The World Health Organization (WHO) today named Michael R. Bloomberg, former New York City mayor and philanthropist, as its Global Ambassador for Noncommunicable Diseases (NCDs).
These diseases, including heart disease, stroke, cancer, diabetes and chronic respiratory diseases, and injuries are responsible for 43 million deaths each year – almost 80 per cent of all deaths worldwide, according to a news release from the UN health agency.
“I am honoured to become WHO Global Ambassador for Noncommunicable Diseases and excited about the possibilities that are within our reach,” said Mr. Bloomberg, noting that cities and countries around the world are making great progress reducing preventable, premature deaths.
“Michael Bloomberg is a valued partner and has a long track record of supporting WHO in the areas of tobacco control, improving data for health, road safety and drowning prevention,” said WHO Director-General Margaret Chan, emphasizing that his appointment will help strengthen global response to the major public health challenges of NCDs and injuries.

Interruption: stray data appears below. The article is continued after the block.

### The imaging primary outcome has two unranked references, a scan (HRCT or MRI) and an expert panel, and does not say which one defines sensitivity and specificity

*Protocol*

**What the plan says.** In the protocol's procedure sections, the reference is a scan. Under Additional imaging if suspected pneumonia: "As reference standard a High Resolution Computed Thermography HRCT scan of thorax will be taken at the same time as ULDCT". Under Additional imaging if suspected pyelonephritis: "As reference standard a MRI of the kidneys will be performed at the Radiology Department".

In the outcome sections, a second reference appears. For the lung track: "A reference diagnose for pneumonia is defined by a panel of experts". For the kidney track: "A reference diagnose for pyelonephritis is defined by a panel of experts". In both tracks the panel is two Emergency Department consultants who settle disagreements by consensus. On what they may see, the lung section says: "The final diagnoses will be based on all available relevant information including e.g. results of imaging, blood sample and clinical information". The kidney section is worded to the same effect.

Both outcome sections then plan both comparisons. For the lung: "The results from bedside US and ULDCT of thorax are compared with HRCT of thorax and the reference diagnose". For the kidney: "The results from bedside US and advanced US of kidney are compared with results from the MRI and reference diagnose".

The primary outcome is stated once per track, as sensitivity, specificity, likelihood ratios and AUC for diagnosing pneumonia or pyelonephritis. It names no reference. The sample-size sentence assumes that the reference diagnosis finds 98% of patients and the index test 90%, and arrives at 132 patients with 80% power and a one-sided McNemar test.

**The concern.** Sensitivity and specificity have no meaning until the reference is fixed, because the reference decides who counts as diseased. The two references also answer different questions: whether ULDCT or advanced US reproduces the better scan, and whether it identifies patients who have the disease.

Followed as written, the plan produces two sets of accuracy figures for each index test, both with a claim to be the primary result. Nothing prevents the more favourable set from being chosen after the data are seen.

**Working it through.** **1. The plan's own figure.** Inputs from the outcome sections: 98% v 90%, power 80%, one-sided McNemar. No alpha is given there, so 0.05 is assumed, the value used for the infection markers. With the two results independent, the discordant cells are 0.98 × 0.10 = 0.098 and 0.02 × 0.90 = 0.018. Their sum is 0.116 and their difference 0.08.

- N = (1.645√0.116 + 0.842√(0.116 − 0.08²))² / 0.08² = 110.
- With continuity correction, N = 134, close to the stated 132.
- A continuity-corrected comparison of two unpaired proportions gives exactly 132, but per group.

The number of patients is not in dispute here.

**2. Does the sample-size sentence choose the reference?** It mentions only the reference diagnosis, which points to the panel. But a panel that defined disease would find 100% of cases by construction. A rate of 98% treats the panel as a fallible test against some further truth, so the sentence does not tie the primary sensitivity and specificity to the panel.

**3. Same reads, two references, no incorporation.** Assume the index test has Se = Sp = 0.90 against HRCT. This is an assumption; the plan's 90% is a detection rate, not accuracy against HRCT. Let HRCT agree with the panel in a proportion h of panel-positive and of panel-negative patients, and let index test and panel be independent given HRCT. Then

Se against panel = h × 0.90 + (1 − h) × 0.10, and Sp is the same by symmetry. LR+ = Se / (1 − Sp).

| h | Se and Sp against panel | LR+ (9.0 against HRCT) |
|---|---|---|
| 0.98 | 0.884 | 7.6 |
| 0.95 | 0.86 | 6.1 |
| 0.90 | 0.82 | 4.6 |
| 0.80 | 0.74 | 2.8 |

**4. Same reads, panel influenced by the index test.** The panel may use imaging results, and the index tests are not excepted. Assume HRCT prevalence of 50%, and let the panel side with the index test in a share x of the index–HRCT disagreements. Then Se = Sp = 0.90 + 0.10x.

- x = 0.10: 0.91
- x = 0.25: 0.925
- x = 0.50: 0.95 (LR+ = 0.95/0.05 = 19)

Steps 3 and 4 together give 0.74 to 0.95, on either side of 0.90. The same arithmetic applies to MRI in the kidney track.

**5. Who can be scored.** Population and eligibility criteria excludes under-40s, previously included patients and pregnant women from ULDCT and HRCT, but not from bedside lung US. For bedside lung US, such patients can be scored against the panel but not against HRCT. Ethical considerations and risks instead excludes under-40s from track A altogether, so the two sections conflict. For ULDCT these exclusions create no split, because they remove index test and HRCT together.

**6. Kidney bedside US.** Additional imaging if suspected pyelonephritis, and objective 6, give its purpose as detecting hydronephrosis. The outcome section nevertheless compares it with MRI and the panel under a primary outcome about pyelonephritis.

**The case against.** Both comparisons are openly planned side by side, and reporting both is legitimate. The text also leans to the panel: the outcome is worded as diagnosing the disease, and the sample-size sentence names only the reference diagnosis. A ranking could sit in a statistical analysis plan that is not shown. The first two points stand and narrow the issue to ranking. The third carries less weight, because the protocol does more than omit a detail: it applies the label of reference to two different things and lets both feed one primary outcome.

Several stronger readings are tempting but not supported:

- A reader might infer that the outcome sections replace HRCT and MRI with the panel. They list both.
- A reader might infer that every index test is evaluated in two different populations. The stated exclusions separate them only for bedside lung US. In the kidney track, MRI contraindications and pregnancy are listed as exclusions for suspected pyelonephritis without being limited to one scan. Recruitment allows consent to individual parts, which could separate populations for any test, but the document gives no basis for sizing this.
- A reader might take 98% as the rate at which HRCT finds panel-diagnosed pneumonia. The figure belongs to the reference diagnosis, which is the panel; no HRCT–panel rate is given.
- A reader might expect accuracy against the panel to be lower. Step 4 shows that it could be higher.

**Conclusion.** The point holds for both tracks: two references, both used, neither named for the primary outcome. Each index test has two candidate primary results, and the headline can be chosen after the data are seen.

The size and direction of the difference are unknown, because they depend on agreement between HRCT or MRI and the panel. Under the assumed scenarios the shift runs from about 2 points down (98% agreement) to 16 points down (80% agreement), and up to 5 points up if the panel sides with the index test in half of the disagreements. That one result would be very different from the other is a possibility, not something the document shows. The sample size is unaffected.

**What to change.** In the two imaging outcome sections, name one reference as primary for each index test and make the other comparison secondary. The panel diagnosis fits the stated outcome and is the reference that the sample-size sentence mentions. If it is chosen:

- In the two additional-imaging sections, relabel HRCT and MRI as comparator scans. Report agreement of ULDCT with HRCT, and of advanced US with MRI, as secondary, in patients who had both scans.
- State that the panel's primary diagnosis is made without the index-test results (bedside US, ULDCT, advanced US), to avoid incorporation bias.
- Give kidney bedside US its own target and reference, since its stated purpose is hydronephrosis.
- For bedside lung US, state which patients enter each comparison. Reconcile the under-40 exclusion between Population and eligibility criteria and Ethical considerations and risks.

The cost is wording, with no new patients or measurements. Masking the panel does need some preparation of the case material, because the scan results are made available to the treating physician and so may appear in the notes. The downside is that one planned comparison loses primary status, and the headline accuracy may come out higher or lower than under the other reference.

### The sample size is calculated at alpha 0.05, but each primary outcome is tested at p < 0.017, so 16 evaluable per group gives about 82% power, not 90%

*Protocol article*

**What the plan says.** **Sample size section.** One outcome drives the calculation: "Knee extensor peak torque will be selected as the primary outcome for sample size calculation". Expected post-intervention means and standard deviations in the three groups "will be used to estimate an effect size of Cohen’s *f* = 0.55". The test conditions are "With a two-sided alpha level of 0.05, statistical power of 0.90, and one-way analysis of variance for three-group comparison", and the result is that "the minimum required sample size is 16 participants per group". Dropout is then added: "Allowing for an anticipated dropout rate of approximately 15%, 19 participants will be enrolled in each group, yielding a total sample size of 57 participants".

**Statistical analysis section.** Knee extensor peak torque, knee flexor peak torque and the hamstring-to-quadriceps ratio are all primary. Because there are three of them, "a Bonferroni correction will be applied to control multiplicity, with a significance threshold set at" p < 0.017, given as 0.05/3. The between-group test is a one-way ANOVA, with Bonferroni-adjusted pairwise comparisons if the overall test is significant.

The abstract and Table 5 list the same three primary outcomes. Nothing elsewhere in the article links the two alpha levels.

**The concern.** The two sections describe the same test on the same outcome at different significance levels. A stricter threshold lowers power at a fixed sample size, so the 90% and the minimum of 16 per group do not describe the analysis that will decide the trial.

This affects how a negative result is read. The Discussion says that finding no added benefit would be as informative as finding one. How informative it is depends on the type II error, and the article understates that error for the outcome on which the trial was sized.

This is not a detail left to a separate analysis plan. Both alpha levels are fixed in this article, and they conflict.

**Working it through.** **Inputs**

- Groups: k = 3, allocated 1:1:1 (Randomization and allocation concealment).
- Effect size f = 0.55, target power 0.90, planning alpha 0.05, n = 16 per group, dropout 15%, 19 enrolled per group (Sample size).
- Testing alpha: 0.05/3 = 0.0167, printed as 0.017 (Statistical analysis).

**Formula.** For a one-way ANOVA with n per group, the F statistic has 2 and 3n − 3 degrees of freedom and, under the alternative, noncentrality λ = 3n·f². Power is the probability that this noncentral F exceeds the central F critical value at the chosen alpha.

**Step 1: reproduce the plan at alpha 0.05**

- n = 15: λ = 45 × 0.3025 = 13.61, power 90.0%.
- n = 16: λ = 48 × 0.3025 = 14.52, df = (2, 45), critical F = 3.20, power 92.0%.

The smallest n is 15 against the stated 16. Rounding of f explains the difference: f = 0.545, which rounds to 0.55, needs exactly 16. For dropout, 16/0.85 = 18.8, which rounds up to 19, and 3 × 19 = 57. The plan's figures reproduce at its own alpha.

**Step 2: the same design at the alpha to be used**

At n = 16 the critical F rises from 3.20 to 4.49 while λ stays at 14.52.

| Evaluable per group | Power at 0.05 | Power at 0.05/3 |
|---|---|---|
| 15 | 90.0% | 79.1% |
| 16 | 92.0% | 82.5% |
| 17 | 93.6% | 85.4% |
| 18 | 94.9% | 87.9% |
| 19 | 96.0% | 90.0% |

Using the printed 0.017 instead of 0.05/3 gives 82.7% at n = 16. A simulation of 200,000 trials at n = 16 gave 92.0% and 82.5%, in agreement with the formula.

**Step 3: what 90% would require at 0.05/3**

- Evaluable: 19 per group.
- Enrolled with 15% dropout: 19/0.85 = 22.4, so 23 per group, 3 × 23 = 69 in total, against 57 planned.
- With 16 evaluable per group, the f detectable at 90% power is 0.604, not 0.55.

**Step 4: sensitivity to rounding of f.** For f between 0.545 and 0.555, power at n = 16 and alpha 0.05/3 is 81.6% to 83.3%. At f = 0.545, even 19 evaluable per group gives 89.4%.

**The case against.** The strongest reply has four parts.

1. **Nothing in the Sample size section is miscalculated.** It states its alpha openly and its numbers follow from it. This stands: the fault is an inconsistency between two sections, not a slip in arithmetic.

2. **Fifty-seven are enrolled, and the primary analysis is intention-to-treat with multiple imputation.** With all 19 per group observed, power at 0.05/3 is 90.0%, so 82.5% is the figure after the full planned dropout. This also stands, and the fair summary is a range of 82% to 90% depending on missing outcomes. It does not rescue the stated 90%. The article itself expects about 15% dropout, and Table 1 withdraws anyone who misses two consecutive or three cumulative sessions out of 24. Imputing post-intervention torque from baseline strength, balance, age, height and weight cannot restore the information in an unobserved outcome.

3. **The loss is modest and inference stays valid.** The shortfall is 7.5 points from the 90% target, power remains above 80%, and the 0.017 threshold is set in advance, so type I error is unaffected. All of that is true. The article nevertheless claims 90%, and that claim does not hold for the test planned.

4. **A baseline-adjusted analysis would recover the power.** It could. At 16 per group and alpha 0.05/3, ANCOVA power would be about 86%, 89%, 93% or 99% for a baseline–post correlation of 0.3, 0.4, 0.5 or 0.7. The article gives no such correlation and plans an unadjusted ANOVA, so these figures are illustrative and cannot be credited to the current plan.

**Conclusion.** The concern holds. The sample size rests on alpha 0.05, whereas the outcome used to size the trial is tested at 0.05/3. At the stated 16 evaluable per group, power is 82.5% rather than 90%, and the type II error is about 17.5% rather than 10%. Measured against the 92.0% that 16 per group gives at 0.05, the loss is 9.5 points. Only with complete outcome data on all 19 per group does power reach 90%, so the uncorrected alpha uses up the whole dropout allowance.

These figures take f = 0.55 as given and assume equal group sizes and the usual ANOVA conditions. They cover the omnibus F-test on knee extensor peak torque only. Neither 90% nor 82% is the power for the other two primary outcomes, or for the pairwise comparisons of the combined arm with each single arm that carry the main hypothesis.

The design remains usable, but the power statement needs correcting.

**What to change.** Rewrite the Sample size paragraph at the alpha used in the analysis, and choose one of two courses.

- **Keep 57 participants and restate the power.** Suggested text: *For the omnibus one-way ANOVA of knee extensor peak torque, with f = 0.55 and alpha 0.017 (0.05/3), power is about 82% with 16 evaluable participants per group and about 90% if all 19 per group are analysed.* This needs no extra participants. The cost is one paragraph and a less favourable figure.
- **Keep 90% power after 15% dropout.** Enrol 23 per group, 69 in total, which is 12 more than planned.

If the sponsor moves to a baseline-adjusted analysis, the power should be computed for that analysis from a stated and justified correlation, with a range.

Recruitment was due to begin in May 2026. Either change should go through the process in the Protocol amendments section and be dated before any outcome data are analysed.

In his new role, Mr. Bloomberg will work with national and local political leaders around the globe to highlight the burden of NCDs and injuries. His track record on public health achievements as mayor will enable him to motivate cities to take on the global agenda for NCD and injury prevention. He will help mobilize national and city level political leaders, donors and the private sector to prevent and treat the NCD epidemic and combat injuries.
Through this work, Mr. Bloomberg and WHO will be supporting the attainment of the UN’s Sustainable Development Goals (SDGs), which contain a number of specific targets for NCDs and injuries.
In January 2014, Mr. Bloomberg was named UN Secretary-General Ban Ki-moons Special Envoy on Cities and Climate Change.